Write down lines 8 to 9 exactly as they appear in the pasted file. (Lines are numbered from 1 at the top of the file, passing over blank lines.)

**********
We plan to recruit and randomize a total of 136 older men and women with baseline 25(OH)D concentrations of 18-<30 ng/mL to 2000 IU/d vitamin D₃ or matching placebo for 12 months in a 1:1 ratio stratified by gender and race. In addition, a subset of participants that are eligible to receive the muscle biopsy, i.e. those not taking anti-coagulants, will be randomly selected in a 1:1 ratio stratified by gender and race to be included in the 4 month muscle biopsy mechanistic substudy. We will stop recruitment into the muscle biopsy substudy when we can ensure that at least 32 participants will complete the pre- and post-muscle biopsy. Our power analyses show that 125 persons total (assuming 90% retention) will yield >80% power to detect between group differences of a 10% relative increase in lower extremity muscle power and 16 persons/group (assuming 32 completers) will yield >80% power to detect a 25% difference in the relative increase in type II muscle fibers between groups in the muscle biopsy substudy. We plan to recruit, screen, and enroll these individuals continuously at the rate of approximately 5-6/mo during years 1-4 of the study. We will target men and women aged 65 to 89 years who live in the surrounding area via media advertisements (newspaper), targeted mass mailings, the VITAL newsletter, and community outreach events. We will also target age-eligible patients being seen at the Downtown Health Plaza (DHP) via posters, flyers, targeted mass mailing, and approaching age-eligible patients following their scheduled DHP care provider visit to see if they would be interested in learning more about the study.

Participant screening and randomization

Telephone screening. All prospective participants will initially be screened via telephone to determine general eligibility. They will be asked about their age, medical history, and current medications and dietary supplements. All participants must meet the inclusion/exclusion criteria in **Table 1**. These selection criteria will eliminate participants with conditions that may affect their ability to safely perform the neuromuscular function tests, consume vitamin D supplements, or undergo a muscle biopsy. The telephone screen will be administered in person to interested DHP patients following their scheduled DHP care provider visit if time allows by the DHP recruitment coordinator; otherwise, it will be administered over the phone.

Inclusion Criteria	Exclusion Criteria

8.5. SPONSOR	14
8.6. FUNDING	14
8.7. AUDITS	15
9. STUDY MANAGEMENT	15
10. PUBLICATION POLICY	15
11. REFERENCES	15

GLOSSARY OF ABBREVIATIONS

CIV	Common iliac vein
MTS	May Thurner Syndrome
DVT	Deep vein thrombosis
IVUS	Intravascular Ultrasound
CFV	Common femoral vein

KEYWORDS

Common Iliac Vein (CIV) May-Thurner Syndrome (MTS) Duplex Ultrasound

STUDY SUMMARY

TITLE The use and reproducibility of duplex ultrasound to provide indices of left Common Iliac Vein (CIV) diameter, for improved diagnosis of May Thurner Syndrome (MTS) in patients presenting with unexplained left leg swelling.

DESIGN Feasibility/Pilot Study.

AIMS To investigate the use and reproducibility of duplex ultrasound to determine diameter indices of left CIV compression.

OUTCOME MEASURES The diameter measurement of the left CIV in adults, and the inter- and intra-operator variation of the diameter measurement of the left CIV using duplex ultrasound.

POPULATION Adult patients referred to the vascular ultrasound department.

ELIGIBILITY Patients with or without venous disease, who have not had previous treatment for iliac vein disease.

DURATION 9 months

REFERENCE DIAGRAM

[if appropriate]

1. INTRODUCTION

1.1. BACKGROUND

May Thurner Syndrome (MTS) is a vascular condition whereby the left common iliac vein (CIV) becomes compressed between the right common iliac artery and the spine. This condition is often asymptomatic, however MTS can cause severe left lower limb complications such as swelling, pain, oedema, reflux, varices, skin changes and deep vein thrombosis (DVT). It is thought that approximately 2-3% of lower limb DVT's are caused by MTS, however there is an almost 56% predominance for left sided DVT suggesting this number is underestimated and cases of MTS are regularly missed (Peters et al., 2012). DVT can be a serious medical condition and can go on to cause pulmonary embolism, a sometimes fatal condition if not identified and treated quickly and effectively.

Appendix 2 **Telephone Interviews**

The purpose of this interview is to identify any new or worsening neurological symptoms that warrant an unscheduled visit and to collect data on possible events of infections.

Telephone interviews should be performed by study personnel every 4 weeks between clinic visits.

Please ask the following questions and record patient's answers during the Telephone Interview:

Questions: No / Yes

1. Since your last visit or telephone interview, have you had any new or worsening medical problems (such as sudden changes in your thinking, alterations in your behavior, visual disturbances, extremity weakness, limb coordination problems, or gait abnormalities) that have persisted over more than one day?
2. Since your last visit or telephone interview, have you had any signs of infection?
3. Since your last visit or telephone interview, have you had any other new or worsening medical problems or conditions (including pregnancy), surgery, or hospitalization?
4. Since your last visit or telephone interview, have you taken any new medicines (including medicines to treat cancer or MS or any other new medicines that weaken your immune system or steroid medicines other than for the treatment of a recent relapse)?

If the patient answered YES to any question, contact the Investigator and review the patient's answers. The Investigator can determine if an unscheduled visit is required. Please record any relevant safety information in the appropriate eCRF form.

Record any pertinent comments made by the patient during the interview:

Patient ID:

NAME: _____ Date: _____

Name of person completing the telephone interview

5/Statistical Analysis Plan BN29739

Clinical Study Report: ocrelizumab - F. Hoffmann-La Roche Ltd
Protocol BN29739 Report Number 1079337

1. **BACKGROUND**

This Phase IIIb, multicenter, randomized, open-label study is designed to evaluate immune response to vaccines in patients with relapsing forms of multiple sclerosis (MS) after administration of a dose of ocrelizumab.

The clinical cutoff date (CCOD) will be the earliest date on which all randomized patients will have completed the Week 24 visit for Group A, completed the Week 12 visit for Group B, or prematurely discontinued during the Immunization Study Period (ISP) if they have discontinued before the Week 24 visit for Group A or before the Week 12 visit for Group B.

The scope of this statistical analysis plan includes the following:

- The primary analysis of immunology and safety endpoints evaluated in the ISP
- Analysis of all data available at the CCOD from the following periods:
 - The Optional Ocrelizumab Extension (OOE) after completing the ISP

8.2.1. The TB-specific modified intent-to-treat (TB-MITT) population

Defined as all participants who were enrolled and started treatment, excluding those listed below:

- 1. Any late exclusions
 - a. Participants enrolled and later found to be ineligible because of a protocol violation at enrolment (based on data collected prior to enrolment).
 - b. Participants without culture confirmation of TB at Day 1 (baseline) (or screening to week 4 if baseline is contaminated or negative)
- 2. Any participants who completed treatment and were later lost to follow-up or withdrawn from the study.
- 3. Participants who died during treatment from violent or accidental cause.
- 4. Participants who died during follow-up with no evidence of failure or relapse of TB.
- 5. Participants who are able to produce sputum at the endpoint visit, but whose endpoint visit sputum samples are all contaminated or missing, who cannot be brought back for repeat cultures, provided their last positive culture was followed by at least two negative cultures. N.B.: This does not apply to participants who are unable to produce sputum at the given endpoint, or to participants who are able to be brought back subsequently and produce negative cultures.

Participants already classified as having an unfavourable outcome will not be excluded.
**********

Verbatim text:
9. STUDY MANAGEMENT	15
10. PUBLICATION POLICY	15